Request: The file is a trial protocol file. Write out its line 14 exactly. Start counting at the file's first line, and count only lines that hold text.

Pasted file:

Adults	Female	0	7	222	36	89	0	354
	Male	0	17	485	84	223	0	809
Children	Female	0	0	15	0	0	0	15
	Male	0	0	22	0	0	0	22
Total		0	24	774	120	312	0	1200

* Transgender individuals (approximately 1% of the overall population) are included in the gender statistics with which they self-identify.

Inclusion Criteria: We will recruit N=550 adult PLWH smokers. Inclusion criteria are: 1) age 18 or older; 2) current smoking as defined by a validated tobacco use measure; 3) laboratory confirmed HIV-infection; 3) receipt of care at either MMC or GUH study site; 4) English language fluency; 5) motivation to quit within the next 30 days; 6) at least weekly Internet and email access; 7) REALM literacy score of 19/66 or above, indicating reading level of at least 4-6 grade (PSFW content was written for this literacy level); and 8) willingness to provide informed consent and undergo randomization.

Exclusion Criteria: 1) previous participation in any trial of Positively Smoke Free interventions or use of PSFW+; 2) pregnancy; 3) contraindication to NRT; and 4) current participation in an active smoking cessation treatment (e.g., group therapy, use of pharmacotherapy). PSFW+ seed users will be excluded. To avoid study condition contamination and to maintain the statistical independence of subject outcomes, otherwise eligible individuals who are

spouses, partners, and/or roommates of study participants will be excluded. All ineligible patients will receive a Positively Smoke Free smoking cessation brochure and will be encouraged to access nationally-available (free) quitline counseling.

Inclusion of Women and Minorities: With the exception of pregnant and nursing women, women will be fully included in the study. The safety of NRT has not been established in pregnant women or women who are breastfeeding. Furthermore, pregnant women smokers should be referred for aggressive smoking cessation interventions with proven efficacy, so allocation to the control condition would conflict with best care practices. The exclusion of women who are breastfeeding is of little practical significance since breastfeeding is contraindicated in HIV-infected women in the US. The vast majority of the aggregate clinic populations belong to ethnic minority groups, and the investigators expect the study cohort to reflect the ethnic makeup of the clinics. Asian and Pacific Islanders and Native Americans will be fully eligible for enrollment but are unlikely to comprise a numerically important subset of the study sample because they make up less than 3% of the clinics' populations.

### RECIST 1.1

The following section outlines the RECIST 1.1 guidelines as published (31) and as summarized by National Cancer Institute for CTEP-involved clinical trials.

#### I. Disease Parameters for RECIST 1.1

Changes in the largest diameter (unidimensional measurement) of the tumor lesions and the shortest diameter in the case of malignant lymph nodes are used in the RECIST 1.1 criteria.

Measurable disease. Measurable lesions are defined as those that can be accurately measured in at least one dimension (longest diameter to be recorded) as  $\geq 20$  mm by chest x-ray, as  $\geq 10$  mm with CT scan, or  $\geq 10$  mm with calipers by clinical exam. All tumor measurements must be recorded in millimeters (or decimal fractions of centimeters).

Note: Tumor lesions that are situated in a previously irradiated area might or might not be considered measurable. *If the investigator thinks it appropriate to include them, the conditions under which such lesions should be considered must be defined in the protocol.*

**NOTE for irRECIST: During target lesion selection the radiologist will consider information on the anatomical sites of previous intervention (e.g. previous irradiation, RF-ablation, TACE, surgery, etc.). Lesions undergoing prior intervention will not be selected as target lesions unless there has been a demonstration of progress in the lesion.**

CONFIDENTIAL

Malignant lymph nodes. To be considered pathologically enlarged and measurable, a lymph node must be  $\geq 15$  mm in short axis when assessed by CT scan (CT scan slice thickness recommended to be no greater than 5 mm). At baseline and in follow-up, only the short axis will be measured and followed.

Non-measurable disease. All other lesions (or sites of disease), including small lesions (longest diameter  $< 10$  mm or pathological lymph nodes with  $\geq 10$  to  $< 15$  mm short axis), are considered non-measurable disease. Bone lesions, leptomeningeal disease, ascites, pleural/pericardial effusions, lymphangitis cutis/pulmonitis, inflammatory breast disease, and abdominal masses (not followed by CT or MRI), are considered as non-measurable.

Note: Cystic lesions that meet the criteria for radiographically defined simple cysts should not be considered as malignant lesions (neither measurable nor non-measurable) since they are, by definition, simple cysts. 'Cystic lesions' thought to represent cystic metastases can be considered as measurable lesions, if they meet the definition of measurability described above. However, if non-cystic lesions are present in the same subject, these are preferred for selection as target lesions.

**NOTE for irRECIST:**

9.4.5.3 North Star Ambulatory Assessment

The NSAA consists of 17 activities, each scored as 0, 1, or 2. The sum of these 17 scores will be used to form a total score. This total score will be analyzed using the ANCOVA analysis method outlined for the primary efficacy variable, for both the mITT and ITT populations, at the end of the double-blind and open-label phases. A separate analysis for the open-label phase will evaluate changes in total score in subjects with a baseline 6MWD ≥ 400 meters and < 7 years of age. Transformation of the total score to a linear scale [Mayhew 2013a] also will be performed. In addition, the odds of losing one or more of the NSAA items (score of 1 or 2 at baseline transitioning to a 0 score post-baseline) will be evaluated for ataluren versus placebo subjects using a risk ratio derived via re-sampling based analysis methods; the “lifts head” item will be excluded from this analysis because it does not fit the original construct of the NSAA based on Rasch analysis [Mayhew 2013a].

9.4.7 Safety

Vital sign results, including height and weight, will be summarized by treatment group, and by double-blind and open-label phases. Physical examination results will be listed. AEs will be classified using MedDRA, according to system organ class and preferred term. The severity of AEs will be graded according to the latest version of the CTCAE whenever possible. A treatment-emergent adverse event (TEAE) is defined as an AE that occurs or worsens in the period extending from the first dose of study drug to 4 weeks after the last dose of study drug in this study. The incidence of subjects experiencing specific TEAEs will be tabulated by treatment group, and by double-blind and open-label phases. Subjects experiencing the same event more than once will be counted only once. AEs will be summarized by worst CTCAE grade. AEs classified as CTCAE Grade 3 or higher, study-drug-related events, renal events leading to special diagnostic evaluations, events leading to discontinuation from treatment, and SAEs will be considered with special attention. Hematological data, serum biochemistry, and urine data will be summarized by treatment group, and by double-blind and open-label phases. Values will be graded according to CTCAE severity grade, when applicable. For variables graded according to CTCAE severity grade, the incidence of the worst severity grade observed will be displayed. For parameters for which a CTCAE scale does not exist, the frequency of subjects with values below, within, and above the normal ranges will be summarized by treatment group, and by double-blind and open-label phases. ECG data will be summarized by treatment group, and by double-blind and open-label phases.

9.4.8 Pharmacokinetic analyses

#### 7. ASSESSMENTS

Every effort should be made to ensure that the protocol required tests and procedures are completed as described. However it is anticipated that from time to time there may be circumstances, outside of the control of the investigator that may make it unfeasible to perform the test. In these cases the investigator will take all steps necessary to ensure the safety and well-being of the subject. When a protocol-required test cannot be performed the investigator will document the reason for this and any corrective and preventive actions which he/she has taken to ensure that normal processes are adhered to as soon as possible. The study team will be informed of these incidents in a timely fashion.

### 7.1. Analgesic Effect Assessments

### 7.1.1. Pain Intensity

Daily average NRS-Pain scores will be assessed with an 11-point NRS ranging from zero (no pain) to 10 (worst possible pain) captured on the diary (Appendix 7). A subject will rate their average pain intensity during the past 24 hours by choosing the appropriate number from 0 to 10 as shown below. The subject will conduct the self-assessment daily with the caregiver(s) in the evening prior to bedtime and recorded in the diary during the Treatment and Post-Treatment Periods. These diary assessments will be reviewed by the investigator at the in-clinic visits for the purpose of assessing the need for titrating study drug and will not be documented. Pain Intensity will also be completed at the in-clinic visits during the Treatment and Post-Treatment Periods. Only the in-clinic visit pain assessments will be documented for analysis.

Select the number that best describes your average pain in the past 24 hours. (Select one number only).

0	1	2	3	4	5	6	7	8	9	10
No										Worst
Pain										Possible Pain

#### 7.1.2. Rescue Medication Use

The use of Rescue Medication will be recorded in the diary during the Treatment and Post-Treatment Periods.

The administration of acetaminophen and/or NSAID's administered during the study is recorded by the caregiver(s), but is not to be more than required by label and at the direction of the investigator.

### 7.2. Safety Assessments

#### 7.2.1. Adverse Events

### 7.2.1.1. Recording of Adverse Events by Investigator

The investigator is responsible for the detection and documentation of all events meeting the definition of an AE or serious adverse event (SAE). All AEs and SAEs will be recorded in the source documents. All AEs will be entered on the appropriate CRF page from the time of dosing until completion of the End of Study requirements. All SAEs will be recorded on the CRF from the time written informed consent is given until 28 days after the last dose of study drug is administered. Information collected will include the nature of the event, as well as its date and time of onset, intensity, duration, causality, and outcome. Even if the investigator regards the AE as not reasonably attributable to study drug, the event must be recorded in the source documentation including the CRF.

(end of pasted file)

Changes in the largest diameter (unidimensional measurement) of the tumor lesions and the shortest diameter in the case of malignant lymph nodes are used in the RECIST 1.1 criteria.